p53 is a tumor suppressor gene expressed in a wide variety of tissue types and is involved in regulating cell growth, replication, and apoptosis. It binds to mdm2, SV40 T antigen, and human papilloma virus E6 protein. p53 senses DNA damage and possibly facilitates repair. Mutation involving p53 is found in a wide variety of malignant tumors, including breast, ovarian, bladder, colon, lung, and melanoma. It also plays an essential role in the regulation of cell cycle, specifically in the transition from G0 to G1. It is found in very low levels in normal cells, however, in a variety of transformed cell lines, it is expressed in high amounts, and believed to contribute to transformation and malignancy. It is postulated to bind as a tetramer to a p53-binding site and activate expression of downstream genes that inhibit growth and/or invasion, and thus function as a tumor suppressor. Mutants of p53 that frequently occur in a number of different human cancers fail to bind the consensus DNA binding site, and hence cause the loss of tumor suppressor activity. Alterations of the TP53 gene occur not only as somatic mutations in human malignancies, but also as germline mutations in some cancer-prone families with Li-Fraumeni syndrome.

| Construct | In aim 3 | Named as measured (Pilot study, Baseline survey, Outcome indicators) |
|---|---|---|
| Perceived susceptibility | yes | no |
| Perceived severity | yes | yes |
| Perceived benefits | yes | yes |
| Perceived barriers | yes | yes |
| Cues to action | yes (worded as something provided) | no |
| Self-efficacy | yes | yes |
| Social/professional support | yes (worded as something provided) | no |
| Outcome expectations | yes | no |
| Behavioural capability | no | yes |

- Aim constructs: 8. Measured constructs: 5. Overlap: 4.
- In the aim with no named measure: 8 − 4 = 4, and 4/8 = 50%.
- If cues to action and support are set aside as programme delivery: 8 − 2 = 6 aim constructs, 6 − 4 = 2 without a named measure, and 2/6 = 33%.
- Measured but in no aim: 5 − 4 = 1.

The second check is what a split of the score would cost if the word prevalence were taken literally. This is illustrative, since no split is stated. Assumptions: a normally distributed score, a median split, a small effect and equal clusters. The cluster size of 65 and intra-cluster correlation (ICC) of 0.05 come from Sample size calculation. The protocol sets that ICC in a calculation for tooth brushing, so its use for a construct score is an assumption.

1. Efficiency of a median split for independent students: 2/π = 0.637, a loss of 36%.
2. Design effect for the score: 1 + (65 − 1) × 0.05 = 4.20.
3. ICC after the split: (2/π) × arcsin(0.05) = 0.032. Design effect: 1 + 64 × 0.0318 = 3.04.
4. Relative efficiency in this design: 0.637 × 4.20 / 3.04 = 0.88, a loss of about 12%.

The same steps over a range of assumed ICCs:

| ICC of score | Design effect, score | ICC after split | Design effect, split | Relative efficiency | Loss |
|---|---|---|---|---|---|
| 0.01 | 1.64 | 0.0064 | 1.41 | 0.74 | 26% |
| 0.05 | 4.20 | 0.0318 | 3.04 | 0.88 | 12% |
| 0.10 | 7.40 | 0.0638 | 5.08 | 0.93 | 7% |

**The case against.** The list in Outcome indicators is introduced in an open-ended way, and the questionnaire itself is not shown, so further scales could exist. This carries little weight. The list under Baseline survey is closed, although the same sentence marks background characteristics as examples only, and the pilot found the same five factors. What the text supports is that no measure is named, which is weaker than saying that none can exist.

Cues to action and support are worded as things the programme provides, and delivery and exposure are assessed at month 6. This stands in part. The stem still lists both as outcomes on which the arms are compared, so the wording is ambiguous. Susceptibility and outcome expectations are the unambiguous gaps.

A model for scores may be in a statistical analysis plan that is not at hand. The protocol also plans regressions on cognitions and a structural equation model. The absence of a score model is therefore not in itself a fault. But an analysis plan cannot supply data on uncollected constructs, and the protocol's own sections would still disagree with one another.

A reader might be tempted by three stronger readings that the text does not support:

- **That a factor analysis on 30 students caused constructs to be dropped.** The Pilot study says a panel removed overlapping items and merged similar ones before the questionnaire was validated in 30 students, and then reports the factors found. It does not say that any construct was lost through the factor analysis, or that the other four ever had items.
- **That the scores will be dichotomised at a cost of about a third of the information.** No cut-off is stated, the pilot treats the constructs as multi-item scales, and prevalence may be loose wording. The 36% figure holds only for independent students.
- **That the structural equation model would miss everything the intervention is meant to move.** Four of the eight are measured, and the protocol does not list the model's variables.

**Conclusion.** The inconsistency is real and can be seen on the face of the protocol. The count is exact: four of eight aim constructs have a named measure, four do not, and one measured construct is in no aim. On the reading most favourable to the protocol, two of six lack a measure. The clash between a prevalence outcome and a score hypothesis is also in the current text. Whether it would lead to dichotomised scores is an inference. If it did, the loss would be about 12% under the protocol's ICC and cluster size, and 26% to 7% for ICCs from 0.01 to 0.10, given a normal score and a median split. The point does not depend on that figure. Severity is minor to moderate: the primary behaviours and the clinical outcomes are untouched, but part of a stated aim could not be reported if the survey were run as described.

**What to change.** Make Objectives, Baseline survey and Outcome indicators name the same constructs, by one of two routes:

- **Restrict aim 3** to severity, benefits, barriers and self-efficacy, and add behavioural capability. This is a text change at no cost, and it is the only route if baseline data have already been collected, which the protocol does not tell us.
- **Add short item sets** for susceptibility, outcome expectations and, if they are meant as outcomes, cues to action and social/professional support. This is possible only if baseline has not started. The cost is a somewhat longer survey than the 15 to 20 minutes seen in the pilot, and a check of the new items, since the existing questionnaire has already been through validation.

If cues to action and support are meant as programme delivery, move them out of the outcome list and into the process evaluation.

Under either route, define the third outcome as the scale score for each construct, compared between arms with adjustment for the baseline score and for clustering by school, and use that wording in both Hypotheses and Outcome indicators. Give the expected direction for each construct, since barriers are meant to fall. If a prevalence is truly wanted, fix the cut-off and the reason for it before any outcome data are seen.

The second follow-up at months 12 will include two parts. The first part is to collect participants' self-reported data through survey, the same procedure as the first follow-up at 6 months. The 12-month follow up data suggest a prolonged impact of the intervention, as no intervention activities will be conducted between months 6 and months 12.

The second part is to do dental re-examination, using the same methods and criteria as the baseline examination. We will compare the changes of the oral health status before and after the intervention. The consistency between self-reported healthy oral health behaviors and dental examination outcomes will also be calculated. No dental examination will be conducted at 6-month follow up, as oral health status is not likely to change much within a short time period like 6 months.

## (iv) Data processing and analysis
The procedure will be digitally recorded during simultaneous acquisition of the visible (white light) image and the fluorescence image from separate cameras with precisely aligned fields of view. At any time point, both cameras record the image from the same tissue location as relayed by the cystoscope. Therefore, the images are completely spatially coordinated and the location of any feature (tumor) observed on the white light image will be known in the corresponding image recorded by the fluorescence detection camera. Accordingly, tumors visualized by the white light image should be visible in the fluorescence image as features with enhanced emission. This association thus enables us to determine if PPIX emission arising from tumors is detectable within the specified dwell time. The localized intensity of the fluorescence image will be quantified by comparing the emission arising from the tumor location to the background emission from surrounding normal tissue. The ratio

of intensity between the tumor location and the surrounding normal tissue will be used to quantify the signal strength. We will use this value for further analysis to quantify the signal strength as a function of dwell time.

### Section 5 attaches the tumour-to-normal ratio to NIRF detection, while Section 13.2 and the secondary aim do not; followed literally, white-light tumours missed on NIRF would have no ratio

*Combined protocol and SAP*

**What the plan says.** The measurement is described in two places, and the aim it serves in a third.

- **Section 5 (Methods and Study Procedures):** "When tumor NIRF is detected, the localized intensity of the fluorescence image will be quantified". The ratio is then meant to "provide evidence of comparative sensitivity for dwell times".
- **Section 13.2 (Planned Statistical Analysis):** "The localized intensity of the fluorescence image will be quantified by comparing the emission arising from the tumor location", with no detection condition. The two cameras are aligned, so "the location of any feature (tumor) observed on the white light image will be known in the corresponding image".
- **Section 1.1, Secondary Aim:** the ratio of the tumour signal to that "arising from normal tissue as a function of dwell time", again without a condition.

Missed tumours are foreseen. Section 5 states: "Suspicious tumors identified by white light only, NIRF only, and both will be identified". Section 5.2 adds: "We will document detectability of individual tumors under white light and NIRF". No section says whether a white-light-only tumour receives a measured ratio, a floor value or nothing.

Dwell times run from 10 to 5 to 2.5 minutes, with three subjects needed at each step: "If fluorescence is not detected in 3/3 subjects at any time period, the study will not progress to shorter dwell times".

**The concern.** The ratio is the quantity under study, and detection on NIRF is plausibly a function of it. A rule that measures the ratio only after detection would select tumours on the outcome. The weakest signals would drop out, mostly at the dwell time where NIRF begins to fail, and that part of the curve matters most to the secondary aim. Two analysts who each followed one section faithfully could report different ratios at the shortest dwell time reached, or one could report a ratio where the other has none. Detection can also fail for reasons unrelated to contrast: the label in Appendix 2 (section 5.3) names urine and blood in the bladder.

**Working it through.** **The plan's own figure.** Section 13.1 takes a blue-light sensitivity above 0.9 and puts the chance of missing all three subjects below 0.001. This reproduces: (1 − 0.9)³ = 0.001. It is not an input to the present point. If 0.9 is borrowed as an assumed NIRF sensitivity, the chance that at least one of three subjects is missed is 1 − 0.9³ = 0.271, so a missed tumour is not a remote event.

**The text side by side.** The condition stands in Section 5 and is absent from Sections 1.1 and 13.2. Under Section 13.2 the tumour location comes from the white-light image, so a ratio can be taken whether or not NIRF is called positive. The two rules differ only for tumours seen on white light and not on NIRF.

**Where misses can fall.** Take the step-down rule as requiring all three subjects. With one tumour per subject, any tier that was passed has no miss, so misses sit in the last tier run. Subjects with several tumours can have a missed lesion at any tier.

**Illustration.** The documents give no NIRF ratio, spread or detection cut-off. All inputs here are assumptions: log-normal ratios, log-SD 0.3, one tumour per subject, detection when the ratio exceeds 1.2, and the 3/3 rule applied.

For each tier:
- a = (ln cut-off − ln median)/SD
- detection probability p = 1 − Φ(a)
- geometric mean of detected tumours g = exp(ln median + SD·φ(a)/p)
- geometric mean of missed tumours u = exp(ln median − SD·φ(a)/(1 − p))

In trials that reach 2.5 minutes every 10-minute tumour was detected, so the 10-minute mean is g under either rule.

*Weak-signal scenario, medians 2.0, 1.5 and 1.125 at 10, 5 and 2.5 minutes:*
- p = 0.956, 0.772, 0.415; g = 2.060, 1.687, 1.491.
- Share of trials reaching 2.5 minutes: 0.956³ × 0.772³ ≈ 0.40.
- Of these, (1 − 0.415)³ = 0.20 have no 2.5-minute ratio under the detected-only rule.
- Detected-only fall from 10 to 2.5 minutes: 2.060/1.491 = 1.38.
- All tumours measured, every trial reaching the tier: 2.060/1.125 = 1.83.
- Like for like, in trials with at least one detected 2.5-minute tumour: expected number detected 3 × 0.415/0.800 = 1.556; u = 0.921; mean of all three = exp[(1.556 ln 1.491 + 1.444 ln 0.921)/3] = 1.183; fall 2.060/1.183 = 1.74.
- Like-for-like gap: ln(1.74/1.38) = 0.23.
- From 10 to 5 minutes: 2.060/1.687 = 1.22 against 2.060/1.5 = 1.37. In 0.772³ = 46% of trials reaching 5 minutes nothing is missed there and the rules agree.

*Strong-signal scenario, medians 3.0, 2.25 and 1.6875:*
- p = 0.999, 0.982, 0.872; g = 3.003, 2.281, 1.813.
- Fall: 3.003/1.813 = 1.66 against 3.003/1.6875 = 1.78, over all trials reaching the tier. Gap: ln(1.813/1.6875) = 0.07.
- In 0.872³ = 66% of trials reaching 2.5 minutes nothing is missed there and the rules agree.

Recombinant Anti-p53 produced in E. coli is a non-glycosylated, polypeptide chain containing a hexahistidine tag and having a molecular weight of 37 kDa. p53 is purified by proprietary chromatographic techniques. Purity is greater than 95.0% as determined by RP-HPLC and SDS-PAGE analysis.
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